The authors studied the properties of mixed lanthanide-alumino-borosilicate glasses. Fifty-five glasses were designed to augment a previous, Phase I, study by systematically varying the composition of Ln{sub 2}O{sub 3} and the concentrations of Ln{sub 2}O{sub 3}, SiO{sub 2}, B{sub 2}O{sub 3}, Al{sub 2}O{sub 3}, and SrO in glass. These glasses were designed and fabricated at the Savannah River Technology Center and tested at the Pacific Northwest National Laboratory. The properties measured include the high-temperature viscosity ({eta}) as a function of temperature (T) and the liquidus temperature (T{sub L}) of Phase II test glasses.

Riley, B.J.; Smith, D.E.; Peeler, D.K.; Reamer, I.A.; Vienna, J.D.; Schweiger, M.J.

1999-10-20T23:59:59.000Z

451

IRON-PHOSPHATE GLASS FOR IMMOBILIZATION OF RADIOACTIVE TECHNETIUM  

SciTech Connect (OSTI)

Technetium-99 (Tc-99) can bring a serious environmental threat because of its high fission yield, long half-life, and high solubility and mobility in the ground water. The present work investigated the immobilization of Tc-99 (surrogated by Re) by heat-treating mixtures of an iron-phosphate glass with 1.5 to 6 wt.% KReO{sub 4} at {approx}1000 C. The Re retention in the glass was as high as {approx}1.2 wt. % while the loss of Re by evaporation during melting was {approx}50%. Re was uniformly distributed within the glass. The normalized Re release by the 7-day Product Consistency Test was {approx}0.39 g/m{sup 2}, comparable with that in phosphate-bonded ceramics and borosilicate glasses. These results suggest that iron-phosphate glass can provide a good matrix for immobilizing Tc-99.

KRUGER AA; HRMA PR; XU K; CHOI J; UM W; HEO J

2012-03-19T23:59:59.000Z

452

Iron Phosphate Glasses: An Alternative for Vitrifying Certain Nuclear Wastes  

SciTech Connect (OSTI)

Vitrification of nuclear waste in a glass is currently the preferred process for waste disposal. DOE currently approves only borosilicate (BS) type glasses for such purposes. However, many nuclear wastes, presently awaiting disposal, have complex and diverse chemical compositions, and often contain components that are poorly soluble or chemically incompatible in BS glasses. Such problematic wastes can be pre-processed and/or diluted to compensate for their incompatibility with a BS glass matrix, but both of these solutions increases the wasteform volume and the overall cost for vitrification. Direct vitrification using alternative glasses that utilize the major components already present in the waste is preferable, since it avoids pre-treating or diluting the waste, and, thus, minimizes the wasteform volume and overall cost.

Delbert E. Day; Chandra S. Ray; Cheol-Woon Kim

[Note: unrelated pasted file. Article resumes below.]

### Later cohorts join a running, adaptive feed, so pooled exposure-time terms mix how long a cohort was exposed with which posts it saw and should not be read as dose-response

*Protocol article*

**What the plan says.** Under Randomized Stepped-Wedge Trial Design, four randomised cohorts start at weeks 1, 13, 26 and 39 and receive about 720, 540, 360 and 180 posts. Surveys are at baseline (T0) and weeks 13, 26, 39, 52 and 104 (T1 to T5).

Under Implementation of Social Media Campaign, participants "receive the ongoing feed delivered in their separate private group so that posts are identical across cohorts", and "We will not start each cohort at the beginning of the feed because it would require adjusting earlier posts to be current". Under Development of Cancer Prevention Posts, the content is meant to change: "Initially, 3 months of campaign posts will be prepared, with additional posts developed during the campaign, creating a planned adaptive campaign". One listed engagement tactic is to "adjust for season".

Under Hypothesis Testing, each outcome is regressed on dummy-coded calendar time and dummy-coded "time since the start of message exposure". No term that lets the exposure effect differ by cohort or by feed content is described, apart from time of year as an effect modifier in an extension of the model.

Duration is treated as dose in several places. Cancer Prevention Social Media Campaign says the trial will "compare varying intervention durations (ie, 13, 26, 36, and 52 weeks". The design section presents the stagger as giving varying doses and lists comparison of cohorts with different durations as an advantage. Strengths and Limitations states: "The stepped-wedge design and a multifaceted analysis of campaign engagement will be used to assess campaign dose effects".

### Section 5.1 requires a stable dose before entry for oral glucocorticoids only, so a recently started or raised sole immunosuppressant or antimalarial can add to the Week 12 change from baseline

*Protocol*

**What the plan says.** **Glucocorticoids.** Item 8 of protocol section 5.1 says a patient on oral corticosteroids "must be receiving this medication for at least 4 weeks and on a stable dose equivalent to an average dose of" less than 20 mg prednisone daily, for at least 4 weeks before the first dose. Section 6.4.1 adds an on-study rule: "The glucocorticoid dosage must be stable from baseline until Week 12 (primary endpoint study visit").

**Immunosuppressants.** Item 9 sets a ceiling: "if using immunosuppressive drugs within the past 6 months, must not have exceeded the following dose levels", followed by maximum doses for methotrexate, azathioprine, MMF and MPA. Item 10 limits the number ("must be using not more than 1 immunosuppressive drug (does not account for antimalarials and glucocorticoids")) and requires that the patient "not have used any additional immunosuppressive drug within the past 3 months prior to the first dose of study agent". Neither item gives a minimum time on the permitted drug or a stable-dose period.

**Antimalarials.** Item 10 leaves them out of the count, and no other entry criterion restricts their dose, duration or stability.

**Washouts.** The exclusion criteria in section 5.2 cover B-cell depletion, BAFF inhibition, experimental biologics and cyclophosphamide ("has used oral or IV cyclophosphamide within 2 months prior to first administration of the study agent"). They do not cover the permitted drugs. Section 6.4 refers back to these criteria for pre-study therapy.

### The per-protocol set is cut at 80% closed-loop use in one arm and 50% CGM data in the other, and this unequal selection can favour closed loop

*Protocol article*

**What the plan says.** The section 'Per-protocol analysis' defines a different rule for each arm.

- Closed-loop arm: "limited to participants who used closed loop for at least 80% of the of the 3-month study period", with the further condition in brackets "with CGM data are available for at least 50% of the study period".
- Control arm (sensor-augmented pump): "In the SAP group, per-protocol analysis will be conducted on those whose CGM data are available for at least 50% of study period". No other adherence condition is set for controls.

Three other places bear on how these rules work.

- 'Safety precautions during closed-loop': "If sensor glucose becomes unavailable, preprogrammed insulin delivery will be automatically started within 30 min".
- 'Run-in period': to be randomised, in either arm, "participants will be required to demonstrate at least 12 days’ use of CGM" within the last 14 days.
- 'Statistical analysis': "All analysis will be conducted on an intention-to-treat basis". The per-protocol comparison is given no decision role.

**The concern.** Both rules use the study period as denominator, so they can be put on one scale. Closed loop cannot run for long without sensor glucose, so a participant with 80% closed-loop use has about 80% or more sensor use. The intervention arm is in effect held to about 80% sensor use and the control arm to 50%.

2004-12-28T23:59:59.000Z

453

Fabrication of TiO{sub 2} nanocrystallized glass  

SciTech Connect (OSTI)

Nanocrystallization of rutile and anatase was observed in a CaO-B{sub 2}O{sub 3}-Bi{sub 2}O{sub 3}-Al{sub 2}O{sub 3}-TiO{sub 2} crystallized glass. The color of the present crystallized glass was changed by the heat-treatment temperature, and x-ray diffraction (XRD) patterns of the crystallized glass show that the apparent color change is correlated with the formation of titania nanocrystallites. The particle size of crystallites observed in the transmission electron microscope image is comparable to that measured by XRD pattern. In addition, a large change of refractive index between the rutile particles and glass matrix, 0.8 or larger, was obtained. The present titania crystallized glass will be not only a photocatalytic material but also a promising candidate for random lasing devices.

Masai, Hirokazu; Fujiwara, Takumi; Mori, Hiroshi; Komatsu, Takayuki [Department of Applied Physics, Tohoku University, 6-6-05 Aoba, Sendai 980-8579 (Japan); Department of Materials Science and Technology, Nagaoka University of Technology, 1603-1 Kamitomioka, Nagaoka 940-2188 (Japan)

2007-02-19T23:59:59.000Z

454

PbO-free glasses for low temperature packaging  

SciTech Connect (OSTI)

Zinc polyphosphate glasses were examined as potential candidates for low temperature sealing applications. Glass-formation and properties were determined for the ZnO-P{sub 2}O{sub 5}, ZnO-B{sub 2}O{sub 3}-P{sub 2}O{sub 5} and ZnO-SnO-P{sub 2}O{sub 5} systems, and information about the short-range structures of these glasses was obtained by Raman and solid state nuclear magnetic resonance spectroscopies. In general, the most durable polyphosphate glasses have structures based on relatively short pyrophosphate chain lengths (i.e., 2 P-tetrahedra). Modified phosphate compositions are given, including compositions used to seal float glass substrates at temperatures as low as 500{degrees}C.

Brow, R.K.; Bencoe, D.N.; Tallant, D.R. [and others

1997-10-01T23:59:59.000Z

455

Removal Rate Model for Magnetorheological Finishing of Glass  

SciTech Connect (OSTI)